The Power of Picture Books

Lately I’ve been thinking about picture books, and the collective power of children’s literature. Having semi-recently switched jobs from children’s to reference librarian @ local public libraries, I’ve missed being surrounded by kids, their books, excitement, curiosity, and yes, sometimes reluctance.

About a week or so ago, I had the opportunity to meet with the owners of a fabulous local, independent, children’s book store. Meeting with them  got me thinking about the power of children’s literature. Reading a book as a child can have a profound impact on who that child grows up to become, influencing them in a way that reading later in their life cannot. Their store creates this sort of magic. By connecting children with books and characters that are ‘just right’ for them on an individual level.

In the learning environments I’ve worked and taught in, I’ve attempted to create those connections too. I absolutely love anything remotely related to children’s literature and am always looking to infuse it into my students’ learning. I love the challenge of finding that ‘perfect’ book for the reluctant reader who would rather be doing just about anything else but then becomes completely captivated and engrossed in his/her reading.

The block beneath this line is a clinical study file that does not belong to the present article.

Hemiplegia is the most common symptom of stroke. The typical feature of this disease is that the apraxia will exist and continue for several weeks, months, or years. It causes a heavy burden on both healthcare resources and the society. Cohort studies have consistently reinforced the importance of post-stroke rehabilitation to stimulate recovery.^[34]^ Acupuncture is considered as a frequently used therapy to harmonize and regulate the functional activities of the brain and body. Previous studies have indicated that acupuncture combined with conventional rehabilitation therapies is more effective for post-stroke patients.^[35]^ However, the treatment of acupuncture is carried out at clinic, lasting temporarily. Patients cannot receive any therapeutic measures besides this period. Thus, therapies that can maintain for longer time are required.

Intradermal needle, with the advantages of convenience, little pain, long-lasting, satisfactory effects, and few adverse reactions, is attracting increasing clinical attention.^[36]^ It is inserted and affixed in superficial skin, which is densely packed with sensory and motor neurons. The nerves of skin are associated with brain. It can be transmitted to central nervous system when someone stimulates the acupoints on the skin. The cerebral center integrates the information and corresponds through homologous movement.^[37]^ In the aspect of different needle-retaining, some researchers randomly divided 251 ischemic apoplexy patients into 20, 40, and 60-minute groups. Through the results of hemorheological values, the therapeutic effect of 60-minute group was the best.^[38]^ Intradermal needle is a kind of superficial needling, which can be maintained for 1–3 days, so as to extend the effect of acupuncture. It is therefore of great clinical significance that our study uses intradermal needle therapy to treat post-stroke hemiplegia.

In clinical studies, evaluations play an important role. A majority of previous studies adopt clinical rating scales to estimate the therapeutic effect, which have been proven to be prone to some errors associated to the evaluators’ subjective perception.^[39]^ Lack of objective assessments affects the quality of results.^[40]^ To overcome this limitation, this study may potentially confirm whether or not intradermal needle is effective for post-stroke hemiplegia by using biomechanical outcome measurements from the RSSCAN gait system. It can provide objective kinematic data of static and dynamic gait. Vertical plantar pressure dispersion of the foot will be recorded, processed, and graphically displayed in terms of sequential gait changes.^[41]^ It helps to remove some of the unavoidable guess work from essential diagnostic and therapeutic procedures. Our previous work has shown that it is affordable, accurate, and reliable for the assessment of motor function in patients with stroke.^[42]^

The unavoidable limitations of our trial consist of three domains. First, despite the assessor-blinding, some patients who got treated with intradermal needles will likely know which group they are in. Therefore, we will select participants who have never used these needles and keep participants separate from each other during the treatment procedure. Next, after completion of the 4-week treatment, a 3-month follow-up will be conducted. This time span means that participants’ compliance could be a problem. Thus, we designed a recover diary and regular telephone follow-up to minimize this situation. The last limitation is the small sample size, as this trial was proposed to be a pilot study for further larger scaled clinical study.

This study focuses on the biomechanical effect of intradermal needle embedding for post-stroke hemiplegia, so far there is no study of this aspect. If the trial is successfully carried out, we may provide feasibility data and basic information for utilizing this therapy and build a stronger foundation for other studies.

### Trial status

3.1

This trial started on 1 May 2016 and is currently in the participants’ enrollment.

I have spent entire summers teaching, where every single lesson was somehow connected to a piece of children’s literature-picture books, read-alouds, etc. We had tons of fun and I would venture to guess that those kids learned a few new vocabulary words along the way. Yet many of school environments I’ve encountered don’t share this enthusiasm towards creating readers (students who are proficient in reading is another story).

I cringe (and sometimes create compelling research-based arguments) when a school I’m spending time in decides to cut their time spent reading aloud or independently in favor of skill/drill tactics to improve their test scores. Do you remember a favorite book or character from something you read or that was read to you as a child? I bet that that memory does not involve a character found in the pages of a test at school. If the only characters and stories that children are connecting with are found in the reading passages of standardized tests-what kind of people are we hoping to build?

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